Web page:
Here and there – Lincoln
Abraham Lincoln is not just admired. He is revered. He was decent, shrewd and sensible. He had immense moral and intellectual courage. Out of the humblest origins, he schooled himself on the King James Bible and Shakespeare, and then the law, and he carved out in marble his written understanding of his nation. He was a consummate politician while remaining a decent human being – something we sadly find it hard to comprehend now. He may be the only known exception to the rule that all power corrupts. He held the United States together by the force of his being. It would be neither silly nor blasphemous to see in his life and death a replay of the redemption story. Lincoln gave his life to redeem his people from the original sin of slavery.
Historical novels are not my scene. I prefer one or the other, and not an ersatz combination of both. An exception is Lincoln by Gore Vidal. I have just read it for the third time. I was first referred to it thirty years ago by a friend in politics. He said that this book precisely captures the factional strife of party politics. He was surely dead right. Some of the plots and conspiracies would make Le Carré jealous and make Yes Minister look tame. Vidal precisely pictures not just Lincoln, but each member of his cabinet – none of whom thought he was up to the job when he started, and most of whom would plot against him. It required political genius of the highest order for Lincoln to survive the incompetence if not cowardice of his generals, and the disloyalty or corruption of his cabinet.
The book starts with Lincoln travelling secretly to Washington for what would be his first inauguration. At the same time, the novel starts to track those would be involved in his assassination. The issue of the war remains apparently open until near the end.
Here is a scene about halfway through the book. It is before the battle of Gettysburg, and the emergence of the two generals that would bring Lincoln home, Grant and Sherman. (Sherman said that he looked after Grant when he was drunk, and that Grant looked after him when he was mad.) Lincoln goes to the front. He passes what he is a told is a facility for southern boys who have been wounded. Over the protests of security, Lincoln insists on going in to see these young men. Any one of them would have been proud to have killed Lincoln in cold blood. The sight and stench, even the sounds, inside the tent would have been unbearable to anyone reading this note. Remember that Lincoln’s portrait was on the greenback.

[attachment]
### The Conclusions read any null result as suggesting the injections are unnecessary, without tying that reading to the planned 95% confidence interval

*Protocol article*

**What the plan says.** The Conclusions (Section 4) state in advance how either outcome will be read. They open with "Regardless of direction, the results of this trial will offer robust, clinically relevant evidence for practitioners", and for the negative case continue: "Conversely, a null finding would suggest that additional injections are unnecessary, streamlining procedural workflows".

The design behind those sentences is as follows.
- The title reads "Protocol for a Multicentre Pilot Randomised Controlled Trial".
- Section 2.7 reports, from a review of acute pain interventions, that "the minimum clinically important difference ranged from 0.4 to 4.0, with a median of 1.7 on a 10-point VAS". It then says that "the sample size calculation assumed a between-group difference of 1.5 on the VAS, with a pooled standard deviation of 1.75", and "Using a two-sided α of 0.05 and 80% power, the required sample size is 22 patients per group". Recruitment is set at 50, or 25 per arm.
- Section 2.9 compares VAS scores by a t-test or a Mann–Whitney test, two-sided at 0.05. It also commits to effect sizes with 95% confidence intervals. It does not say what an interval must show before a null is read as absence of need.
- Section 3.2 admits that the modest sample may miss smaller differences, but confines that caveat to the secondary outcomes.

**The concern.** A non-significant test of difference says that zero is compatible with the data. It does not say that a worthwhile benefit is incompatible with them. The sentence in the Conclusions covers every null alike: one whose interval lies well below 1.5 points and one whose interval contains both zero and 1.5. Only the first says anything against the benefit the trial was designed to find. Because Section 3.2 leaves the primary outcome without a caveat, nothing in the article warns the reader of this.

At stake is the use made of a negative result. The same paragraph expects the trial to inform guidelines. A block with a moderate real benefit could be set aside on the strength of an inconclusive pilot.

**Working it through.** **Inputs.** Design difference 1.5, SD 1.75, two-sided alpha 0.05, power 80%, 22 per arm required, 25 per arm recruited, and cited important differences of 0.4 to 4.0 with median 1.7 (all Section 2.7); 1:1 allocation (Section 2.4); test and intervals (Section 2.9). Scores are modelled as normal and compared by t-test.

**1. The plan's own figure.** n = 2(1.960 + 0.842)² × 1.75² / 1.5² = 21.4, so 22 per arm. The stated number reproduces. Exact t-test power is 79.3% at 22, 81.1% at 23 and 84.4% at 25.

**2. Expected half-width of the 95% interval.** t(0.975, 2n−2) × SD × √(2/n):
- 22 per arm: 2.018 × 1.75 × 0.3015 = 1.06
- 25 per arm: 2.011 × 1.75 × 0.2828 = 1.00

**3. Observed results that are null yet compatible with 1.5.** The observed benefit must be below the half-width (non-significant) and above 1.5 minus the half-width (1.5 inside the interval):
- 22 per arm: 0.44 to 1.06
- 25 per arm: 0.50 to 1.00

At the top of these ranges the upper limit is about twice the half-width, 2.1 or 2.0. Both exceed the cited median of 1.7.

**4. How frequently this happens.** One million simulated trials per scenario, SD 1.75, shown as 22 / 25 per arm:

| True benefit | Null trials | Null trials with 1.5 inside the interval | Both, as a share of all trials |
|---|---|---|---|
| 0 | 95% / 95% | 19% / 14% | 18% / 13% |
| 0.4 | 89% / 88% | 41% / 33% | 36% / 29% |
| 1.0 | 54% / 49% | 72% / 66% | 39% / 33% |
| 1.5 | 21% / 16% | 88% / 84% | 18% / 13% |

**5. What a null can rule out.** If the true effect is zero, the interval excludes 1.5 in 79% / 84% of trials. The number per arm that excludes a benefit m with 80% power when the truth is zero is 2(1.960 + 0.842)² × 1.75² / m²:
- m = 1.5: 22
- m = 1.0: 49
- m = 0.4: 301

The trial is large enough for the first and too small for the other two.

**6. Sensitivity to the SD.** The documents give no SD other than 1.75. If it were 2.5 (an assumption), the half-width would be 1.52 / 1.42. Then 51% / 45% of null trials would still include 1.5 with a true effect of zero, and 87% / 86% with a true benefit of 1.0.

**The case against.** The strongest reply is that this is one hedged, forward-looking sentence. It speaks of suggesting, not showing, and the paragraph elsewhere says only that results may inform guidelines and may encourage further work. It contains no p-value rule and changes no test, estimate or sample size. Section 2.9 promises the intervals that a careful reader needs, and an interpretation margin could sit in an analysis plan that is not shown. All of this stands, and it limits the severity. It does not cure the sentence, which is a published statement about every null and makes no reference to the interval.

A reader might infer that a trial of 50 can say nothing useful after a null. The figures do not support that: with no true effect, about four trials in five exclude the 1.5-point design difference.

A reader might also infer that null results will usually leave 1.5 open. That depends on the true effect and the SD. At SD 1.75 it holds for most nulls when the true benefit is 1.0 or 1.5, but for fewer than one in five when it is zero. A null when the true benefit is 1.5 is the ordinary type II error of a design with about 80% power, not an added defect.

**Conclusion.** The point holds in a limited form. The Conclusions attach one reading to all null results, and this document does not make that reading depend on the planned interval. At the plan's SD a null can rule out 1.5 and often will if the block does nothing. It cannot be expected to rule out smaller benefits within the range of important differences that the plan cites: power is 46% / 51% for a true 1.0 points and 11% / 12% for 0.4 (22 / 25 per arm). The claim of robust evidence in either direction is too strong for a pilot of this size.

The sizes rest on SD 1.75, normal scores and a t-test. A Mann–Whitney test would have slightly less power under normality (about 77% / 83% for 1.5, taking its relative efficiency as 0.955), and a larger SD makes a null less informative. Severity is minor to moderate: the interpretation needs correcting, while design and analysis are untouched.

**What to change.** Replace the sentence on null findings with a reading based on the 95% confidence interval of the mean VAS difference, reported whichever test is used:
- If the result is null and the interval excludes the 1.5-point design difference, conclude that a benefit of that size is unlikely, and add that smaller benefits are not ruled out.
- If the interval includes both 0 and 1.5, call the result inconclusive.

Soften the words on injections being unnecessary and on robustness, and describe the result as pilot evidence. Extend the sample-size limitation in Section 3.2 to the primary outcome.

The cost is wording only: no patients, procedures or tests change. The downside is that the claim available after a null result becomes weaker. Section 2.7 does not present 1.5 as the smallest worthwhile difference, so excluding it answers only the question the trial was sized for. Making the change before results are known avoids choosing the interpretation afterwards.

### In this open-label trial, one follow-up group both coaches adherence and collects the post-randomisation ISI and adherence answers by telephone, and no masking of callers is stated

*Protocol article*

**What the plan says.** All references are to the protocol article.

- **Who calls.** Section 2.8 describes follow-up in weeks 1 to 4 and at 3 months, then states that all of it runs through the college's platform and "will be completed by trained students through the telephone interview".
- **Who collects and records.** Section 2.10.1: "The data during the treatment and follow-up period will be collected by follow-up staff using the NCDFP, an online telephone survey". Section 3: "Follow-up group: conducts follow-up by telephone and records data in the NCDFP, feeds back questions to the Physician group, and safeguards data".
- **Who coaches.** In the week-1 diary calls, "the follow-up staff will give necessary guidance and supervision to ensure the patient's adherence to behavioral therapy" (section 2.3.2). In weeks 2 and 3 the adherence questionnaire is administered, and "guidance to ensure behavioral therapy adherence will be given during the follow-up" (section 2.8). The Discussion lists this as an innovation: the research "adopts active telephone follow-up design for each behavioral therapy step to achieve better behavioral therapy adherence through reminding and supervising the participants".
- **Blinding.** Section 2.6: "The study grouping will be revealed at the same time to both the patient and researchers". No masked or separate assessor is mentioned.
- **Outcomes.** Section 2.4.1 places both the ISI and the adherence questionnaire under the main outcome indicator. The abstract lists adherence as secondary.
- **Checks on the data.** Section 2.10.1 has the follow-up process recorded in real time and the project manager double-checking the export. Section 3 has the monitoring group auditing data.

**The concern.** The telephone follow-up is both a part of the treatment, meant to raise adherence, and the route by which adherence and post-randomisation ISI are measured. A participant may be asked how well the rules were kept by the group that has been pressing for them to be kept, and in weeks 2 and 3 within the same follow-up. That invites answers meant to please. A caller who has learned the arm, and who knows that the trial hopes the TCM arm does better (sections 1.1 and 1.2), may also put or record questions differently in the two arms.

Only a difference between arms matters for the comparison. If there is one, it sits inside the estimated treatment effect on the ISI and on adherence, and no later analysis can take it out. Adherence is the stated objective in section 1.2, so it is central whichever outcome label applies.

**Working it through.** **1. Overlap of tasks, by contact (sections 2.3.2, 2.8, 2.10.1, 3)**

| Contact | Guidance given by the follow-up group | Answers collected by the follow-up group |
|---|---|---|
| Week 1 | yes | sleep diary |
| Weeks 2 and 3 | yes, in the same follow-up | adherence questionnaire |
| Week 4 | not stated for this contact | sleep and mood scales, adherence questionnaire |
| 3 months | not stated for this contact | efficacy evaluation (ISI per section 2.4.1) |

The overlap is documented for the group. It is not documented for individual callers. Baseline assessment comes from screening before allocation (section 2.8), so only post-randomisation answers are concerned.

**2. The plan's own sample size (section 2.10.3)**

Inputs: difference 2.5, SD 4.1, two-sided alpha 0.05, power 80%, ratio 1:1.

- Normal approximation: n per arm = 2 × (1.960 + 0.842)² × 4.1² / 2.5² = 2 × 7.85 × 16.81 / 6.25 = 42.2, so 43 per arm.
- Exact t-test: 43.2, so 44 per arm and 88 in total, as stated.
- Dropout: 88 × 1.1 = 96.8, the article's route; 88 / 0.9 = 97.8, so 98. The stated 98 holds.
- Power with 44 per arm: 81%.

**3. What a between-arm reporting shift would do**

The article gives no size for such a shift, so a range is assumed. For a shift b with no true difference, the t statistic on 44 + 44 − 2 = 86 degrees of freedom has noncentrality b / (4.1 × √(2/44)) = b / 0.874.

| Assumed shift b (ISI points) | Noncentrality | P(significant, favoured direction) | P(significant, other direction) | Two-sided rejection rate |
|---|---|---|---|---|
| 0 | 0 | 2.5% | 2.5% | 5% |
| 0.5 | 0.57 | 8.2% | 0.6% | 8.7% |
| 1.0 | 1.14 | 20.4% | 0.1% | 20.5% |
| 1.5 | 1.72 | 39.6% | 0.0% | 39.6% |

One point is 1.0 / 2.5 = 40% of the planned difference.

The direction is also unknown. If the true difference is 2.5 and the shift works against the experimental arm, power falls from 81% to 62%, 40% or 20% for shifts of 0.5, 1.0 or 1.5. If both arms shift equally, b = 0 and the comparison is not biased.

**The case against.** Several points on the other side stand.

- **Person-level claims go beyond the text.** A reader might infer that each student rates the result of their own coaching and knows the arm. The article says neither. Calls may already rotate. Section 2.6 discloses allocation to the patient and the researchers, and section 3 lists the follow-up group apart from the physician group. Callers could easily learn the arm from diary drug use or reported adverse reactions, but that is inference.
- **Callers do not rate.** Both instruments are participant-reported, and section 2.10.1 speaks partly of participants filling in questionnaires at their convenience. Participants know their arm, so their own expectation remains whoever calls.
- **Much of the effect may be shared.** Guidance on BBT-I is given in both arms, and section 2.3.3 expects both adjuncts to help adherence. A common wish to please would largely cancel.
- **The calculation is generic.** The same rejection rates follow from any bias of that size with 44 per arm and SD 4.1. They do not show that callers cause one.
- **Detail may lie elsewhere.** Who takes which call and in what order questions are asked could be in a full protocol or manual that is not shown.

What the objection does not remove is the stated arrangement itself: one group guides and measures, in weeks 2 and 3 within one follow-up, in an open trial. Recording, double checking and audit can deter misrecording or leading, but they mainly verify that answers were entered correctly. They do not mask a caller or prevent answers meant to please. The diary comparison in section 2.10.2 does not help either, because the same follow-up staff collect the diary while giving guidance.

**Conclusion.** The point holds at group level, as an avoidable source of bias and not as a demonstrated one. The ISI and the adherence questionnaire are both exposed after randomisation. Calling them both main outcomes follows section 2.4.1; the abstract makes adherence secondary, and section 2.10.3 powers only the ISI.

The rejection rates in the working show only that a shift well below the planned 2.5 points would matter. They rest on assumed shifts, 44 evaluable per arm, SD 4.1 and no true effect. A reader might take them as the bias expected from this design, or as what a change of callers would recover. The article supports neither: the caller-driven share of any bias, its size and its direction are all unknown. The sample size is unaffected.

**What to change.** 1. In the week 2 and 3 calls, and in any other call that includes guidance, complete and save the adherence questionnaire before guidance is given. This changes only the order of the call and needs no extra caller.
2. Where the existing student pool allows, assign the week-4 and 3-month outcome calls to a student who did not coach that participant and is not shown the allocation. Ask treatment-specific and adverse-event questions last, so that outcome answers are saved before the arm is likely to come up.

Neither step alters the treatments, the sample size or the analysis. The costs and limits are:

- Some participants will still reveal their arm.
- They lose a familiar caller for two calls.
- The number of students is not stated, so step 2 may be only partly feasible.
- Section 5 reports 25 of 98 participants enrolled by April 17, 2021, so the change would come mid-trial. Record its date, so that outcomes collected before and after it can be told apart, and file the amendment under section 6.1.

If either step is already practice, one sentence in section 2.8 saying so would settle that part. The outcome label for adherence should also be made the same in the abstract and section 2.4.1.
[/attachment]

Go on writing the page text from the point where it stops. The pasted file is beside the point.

When the colonel started to call the men to attention, the President stopped him with a gesture. Then Lincoln walked the length of the room, very slowly, looking to left and right, with his dreamy smile. At the end of the room, he turned and faced the wounded men; then, slowly, he removed his hat. All eyes that could see now saw him, and recognised him.
When Lincoln spoke, the famous trumpet-voice was muted; even intimate. ‘I am Abraham Lincoln.’ There was a long collective sigh of wonder and of tension and of…..? Washburne [a Congressman and friend] had never heard a sound quite like it. ‘I know that you have fought gallantly for what you believe in, and for that I honour you, and for your wounds so honourably gained. I feel no anger in my heart toward you; and trust you feel none for me. That is why I am here. That is why I am willing to take the hand, in friendship, of any man among you.’
The same long sigh, like a rising wind, began, and still no one spoke. Then a man on crutches approached the President and, in perfect silence, shook his hand. Others came forward, one by one; and each took Lincoln’s hand; and to each he murmured something that the man alone could hear.
At the end, as Lincoln made his way between the beds, stopping to talk to those who could not move, half of the men were in tears, as was Washburne himself.
In the last bed by the door, a young officer turned his back on the President, who touched his shoulder and murmured, ‘My son, we shall all be the same at the end.’ Then the President was gone.
Now, that passage might stand for the dilemma of the historical novel. How do we know this happened? Is it true of Lincoln? Having read the replies of Vidal to his critics, I am confident of the answer to each question. The book was scrupulously sourced, and vetted by one of Lincoln’s best biographers, and this incident is consistent with all we know of Lincoln.
It’s also consistent with our experience. We know that some people – some heroes – are of such obviously strong character, and such proven fine history, that their mere physical presence can have an effect on total strangers that is as unreal as it is uplifting. I have seen this with my own eyes with people touched by merely being in the presence of Muhammad Ali, in a mysterious way that they thought might change their lives. I have heard about from those who were in the presence of Nelson Mandela. Some people, a very tiny few, have this magical power. Some of them, like Joan of Arc and Martin Luther King, would pay the ultimate price for challenging the status quo.
So, in a way, did Lincoln. His story is one of the great epics of mankind, and in my view it is wonderfully unfolded in this book by Gore Vidal.
Curiously, the attractive power of innocence was explored by Herman Melville in his novella called Billy Budd. The hero embodies innocence. Claggart, the villain, embodies evil. The book is another redemption story. Melville began his story by describing how sailors when they went ashore gathered around one who was the ‘Handsome Sailor’. ‘With no perceptible trace of the vainglorious about him, rather with the off-hand unaffectedness of natural regality, he seemed to accept the spontaneous homage of his shipmates.’ That is a reasonable description of Lincoln and his government – when they got to know him.